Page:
ChocolateBar and FuBar
These addons are excellent for removing a good deal of information off of your screen proper, including the repair man to see your item's durability and bag space/gold. In addition, you can use them to display ammo on your hunter and other resource management systems like latency, ping, and frame rate. Again, as stated above, relegate yourself to only the top or the bottom panel, culling the least important information. You'll thank me when you have less to keep track of.
A great way to clear up your screen is to have your bars fade out when they are not moused-over. Dominos and Bartender both have options to fade out your bars depending on if they are moused-over. Bartender has great options for hiding your bars out of combat, and then popping them back in upon entering battle. Play around with the opacity of your bars and your "at rest" UI will give you plenty of room to see the world. You can even have the parts of your user interface that are specifically for being in town/out of combat fade out when raiding or in combat.
A Sexy SexyMap
SexyMap is much more than the default setting. I love the default because it looks great, but there is a much more boring and space conscious setting called "Simple Square" in the presets. Using this setting allows you to position the map snugly into a corner, reducing the addon's footprint. If you like the fun borders, or just do not want the minimap in a neat corner, use the scaling function to shrink the map down a bit. If you're going for minimum footprint, a simple square is key.
Popout Your Chat Input
Using an addon like Chatter or Prat allows you to have a free-floating chat input bar that can live anywhere on your screen. I do this on my user interface to shrink down the amount of space the chat box takes up. By having the input bar off the chat box I can fit the addon snugly at the bottom of the screen and perfectly against the action bars. Otherwise, you'll have to adjust the size of the chat box and, in the case of having the input box on the bottom of the chat addon, having unused space under your nice and tidy UI.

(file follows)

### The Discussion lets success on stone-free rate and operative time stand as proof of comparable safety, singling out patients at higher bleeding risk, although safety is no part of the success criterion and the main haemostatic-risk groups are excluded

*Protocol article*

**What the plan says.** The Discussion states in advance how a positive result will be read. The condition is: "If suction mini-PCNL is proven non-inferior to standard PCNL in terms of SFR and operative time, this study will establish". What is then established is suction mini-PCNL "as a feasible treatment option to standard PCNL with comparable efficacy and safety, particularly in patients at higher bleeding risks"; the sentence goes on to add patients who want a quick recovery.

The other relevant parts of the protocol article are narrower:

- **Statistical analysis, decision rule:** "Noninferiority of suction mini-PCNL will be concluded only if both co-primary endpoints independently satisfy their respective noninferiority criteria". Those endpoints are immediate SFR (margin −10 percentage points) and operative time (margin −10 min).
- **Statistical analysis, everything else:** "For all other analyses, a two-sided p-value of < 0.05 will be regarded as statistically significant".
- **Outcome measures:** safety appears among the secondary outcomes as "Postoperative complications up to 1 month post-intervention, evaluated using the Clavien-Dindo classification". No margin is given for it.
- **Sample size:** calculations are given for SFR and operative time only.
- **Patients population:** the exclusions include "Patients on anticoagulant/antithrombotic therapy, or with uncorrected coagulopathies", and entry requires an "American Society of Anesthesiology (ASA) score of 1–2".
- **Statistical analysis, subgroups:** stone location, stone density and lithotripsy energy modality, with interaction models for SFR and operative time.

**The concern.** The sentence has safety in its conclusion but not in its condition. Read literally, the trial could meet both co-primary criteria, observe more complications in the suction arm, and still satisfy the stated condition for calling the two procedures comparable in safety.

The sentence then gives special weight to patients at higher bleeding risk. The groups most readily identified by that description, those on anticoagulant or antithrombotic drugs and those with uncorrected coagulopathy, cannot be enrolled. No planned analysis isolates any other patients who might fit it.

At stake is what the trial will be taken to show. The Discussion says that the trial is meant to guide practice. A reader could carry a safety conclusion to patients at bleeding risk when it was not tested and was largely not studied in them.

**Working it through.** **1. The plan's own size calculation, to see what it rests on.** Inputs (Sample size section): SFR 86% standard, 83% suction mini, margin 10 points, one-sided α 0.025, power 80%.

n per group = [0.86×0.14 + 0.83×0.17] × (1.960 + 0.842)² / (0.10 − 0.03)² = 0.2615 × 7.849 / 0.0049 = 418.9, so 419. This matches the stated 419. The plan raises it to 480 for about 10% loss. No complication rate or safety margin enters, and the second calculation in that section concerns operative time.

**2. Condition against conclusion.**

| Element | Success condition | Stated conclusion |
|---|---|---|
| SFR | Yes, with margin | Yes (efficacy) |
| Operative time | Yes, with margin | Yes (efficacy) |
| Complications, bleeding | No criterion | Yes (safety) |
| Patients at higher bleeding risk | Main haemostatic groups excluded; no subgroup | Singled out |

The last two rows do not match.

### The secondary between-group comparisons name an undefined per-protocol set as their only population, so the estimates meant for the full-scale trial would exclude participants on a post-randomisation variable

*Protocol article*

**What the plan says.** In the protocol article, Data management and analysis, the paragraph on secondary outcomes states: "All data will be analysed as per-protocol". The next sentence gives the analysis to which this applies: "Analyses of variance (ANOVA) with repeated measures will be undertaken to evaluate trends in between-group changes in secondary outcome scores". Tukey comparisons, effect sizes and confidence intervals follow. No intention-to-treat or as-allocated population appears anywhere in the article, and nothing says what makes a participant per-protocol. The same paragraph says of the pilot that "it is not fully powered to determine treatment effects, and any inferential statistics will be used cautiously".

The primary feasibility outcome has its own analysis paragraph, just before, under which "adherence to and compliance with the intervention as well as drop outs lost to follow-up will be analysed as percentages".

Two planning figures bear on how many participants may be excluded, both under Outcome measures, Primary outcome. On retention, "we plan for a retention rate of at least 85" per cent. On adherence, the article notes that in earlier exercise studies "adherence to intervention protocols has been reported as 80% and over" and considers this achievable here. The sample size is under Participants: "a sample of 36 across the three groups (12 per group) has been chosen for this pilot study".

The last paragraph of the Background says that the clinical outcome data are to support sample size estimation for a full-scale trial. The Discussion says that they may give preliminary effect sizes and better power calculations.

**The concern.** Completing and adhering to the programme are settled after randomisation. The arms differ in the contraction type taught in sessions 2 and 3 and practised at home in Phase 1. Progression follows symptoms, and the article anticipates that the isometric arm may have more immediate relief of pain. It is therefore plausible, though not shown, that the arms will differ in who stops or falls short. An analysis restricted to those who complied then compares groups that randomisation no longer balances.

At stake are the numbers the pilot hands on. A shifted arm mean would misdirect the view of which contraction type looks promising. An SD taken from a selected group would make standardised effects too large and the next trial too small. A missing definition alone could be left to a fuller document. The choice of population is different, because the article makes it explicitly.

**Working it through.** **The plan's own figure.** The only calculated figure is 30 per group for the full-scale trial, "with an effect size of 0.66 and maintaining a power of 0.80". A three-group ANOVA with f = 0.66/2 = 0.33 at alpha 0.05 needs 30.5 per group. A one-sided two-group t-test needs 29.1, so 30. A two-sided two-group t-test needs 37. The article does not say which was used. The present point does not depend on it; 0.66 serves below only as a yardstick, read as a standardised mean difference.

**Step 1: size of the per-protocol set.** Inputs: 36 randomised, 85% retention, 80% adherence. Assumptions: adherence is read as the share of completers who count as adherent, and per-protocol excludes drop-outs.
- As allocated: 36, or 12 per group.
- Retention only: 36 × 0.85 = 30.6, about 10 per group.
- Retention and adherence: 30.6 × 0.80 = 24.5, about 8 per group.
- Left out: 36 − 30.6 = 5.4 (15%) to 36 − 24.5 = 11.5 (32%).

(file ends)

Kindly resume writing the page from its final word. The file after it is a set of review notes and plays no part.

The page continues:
There are just a few tips for dealing with less screen space. Remember, most addons can be hidden out of combat, and set up in such a way that they all lock together during combat. Also remember that most addons have a scale feature, allowing you to change the entire size of the addon with one variable. Take your time to treat each portion of your screen with lots of love and care, and see how much space you can save by getting rid of dead space. Play your UI like Tetris!
One Last Thing
Finally, and I'll be quick, remember to download your addons from trusted sources like WoWInterace, Curse, or WoWAce. I've been getting some e-mails that have asked me to remind people of this. In the future, I will be putting up a little something about addon safety. Just remember to be smart, only trust addons from sites you know are legit, and never run an installer .exe file. Addons only require you to move the contents of the folder into your interface directory -- don't fall for hacking scams! Just be careful!
- Chatter - Download at [Curse] or [WoWInterface]
- Prat - Download at [Curse] or [WoWInterface]
- Dominos - Download at [Curse] or [WoWInterface]
- Bartender4 - Download at [Curse] or [WoWInterface]
- ButtonFacade - Download at [Curse] or [WoWInterface]
- Omen - Download at [Curse] or [WoWInterface]
- Recount - Download at [Curse]
- ChocolateBar - Download at [WoWInterface]
- FuBar - Download at [Curse] or [WoWInterface]
- Sexymap - Download at [Curse]
Interested in getting the most out of your user interface? Come back once a week for more examples of reader UIs. For more details on individual addons, check out Addon Spotlight, your source for everything addon-related.